When IT culture changes with or without you

Summary:Are you suddenly a bad fit for your IT department?Workplace culture is one of those terms you hear HR professionals, executive strategists and job boards throw around all the time, but what it means is generally less clear--and usually depends on who's doing the talking.

Are you suddenly a bad fit for your IT department?
Workplace culture is one of those terms you hear HR professionals, executive strategists and job boards throw around all the time, but what it means is generally less clear--and usually depends on who's doing the talking. HR pros often speak about their workplace's culture in terms of selling their attitude toward work to new candidates, execs in terms of employee productivity and the bottom line and job boards to goad you into a better one, perhaps one that is a better fit for you.

However, what all have in common is that conversations about workplace culture are more often about "transforming" or changing it than embracing the status quo.

IT is no different. In a new report, Forrester interviewed 15 CIOs and 41 IT decision makers about IT culture, and signs--from an unclear IT mission to a top heavy decision-making process or employees that are discouraged from extending their skills sets--that an overhaul is needed. Though CIOs and IT leaders are advised on how to go about making big changes to their IT culture, less is said about what changes could mean for the staffers within the department.

"It depends on the nature of the change," explained principal analyst and report author, Marc Cecere. A culture change from decisions being made from a large to a small group of people might force an employee to quickly adjust the way they get things done. A change from a U.S.-centric IT organization to a global one might put pressure on a worker to adjust their schedule, and their way of communicating with customers to fit the culture.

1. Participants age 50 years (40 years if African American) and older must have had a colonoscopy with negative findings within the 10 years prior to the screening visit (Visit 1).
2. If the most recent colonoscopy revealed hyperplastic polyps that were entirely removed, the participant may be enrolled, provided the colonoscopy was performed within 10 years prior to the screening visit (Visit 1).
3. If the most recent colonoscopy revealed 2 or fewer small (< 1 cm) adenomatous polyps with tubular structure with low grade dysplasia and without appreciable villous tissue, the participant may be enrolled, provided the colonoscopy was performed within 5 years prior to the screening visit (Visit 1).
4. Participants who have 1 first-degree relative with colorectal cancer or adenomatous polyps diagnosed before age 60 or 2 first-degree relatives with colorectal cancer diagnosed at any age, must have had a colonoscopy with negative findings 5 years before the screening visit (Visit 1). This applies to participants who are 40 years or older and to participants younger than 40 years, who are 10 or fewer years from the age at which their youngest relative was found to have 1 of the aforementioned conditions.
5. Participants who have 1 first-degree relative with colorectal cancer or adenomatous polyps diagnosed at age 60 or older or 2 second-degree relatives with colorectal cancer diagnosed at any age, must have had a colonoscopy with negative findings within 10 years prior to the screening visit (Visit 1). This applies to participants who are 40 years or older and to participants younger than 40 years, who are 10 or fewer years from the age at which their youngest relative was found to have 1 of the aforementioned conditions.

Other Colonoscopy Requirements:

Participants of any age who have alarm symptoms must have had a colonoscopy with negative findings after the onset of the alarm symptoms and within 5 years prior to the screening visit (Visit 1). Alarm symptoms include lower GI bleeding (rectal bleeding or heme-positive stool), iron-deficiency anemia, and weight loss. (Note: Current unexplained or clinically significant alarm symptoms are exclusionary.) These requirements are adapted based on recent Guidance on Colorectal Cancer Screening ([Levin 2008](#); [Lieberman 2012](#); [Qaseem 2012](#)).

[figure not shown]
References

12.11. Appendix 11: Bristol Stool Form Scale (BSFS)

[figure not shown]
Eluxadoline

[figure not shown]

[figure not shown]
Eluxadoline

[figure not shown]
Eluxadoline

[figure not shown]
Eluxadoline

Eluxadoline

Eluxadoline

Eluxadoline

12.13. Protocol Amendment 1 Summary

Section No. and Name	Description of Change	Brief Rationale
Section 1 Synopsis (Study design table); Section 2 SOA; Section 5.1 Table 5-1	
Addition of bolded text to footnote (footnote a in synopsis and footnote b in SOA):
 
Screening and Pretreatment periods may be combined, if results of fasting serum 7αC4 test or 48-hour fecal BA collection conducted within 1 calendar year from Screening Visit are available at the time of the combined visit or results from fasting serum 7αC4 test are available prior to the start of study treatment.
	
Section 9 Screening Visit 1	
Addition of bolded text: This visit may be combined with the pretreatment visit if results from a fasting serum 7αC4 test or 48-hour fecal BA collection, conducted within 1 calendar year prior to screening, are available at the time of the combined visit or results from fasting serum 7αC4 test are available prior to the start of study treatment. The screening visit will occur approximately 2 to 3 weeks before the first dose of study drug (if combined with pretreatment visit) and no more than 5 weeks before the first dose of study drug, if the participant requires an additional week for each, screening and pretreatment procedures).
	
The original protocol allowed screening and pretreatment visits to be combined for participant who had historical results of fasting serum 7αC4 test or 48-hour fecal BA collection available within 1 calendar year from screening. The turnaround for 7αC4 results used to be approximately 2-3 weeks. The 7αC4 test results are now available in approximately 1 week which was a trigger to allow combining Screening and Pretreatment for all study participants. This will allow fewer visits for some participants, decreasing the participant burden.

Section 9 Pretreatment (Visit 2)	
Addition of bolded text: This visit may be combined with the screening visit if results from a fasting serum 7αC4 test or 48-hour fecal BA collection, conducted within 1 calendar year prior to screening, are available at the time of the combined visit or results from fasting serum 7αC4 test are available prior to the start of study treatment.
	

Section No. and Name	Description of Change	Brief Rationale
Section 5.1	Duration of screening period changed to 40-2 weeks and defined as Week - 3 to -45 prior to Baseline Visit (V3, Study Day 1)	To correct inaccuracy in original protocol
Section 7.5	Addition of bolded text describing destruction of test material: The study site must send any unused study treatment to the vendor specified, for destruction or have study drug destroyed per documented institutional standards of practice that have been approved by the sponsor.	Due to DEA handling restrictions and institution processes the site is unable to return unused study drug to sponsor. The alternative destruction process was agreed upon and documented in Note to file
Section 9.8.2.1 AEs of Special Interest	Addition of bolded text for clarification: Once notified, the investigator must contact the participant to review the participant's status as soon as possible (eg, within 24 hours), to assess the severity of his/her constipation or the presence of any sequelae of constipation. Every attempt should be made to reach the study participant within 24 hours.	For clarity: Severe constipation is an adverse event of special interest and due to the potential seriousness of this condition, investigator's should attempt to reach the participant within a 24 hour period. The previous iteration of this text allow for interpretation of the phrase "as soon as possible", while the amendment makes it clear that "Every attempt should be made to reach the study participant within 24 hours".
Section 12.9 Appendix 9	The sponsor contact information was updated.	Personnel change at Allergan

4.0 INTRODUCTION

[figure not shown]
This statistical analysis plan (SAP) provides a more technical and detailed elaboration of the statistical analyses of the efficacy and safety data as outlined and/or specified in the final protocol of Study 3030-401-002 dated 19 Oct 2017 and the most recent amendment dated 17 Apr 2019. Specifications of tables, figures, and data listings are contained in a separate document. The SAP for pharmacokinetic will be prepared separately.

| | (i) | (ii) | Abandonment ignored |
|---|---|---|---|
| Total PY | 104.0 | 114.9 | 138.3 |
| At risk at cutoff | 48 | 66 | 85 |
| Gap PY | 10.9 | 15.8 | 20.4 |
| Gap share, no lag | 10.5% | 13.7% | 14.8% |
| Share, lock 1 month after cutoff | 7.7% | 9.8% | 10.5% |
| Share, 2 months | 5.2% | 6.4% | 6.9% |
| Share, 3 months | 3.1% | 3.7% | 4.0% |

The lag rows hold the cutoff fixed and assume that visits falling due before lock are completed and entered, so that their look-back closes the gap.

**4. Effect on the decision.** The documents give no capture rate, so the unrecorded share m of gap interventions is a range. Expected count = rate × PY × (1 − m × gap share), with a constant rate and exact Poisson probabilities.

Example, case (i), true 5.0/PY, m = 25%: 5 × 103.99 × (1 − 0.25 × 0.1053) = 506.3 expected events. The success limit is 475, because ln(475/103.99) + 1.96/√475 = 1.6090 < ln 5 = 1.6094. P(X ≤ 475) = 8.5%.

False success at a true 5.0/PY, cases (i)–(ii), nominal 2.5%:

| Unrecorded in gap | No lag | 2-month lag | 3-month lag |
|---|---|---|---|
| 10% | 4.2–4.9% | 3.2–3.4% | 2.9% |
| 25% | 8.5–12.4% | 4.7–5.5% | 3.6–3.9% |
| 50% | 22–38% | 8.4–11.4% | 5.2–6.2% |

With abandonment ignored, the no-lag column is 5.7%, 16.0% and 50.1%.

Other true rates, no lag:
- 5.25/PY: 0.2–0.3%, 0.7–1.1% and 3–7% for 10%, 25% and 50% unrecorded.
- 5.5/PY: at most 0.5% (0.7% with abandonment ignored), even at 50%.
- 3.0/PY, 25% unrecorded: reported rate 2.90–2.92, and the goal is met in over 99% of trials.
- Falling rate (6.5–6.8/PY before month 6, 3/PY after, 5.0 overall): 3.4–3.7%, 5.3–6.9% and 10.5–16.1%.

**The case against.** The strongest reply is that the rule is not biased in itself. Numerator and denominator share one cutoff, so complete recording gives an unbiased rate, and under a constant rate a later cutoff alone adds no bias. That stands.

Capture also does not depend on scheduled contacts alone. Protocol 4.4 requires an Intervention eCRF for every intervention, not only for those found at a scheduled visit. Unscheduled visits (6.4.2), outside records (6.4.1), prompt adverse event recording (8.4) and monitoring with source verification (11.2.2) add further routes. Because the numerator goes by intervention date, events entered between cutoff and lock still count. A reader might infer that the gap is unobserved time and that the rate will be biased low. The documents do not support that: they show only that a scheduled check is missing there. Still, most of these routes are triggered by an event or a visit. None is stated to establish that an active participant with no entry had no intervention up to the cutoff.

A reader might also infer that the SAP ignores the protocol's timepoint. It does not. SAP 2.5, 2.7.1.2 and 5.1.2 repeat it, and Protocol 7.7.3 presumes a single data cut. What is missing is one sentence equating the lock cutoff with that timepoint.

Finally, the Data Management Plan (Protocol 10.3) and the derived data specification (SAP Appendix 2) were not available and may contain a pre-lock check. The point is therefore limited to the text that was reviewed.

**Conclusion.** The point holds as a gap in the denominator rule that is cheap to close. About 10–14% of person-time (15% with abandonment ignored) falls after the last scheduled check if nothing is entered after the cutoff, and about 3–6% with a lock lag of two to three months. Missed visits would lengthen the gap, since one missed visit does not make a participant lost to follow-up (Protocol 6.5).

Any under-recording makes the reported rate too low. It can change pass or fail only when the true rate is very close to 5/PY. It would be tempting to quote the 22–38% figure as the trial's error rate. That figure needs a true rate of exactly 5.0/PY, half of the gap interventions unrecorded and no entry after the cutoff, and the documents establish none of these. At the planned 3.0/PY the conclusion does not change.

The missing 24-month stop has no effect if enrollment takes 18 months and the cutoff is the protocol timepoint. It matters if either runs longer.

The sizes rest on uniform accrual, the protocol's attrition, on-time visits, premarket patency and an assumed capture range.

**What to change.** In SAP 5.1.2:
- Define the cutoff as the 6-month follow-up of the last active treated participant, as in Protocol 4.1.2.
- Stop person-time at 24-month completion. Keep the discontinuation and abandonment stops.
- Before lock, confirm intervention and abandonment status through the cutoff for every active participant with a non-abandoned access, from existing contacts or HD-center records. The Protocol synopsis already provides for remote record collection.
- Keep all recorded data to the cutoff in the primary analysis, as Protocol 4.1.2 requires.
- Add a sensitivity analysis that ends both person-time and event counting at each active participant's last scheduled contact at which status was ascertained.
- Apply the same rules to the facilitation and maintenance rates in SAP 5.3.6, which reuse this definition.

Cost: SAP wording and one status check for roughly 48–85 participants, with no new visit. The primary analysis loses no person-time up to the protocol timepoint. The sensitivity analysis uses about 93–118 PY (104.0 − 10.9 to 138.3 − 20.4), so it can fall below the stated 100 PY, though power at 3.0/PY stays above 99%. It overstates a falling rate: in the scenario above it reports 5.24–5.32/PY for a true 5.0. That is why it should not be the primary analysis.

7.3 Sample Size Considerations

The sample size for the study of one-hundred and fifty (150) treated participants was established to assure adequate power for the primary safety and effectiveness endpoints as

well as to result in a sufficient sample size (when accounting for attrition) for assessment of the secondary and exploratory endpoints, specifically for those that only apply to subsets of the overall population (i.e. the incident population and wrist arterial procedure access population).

However, the message is that the onus is on the IT professionals to adapt to the changes being made within their departments. Yet most employees have from time to time felt that the culture of their group was changing and perhaps leaving them behind. Is the only option to quietly plot one's escape?

"First you'd want to make sure that things have really changed in a way that shuts you out. Sometimes you just perceive that things aren't going your way. This is something that happens on the lower levels of the organization, where they only see a small part of the organization," said Cecere.

"If the change is not in sync with your ethics, that's one thing. But if it's about the way decisions are made, who makes the decisions, global versus local, that is not in sync with what you think it should be, consider how much it matters, or consider that you might just be dealing with what you know versus what you can learn."

Topics: CXO

About

Deb Perelman is a journalist in New York City with a focus on tech and the daily grind. Previously she was a reporter for eWEEK, leading the magazine and Web site's coverage of the issue and trends that affect IT workers.

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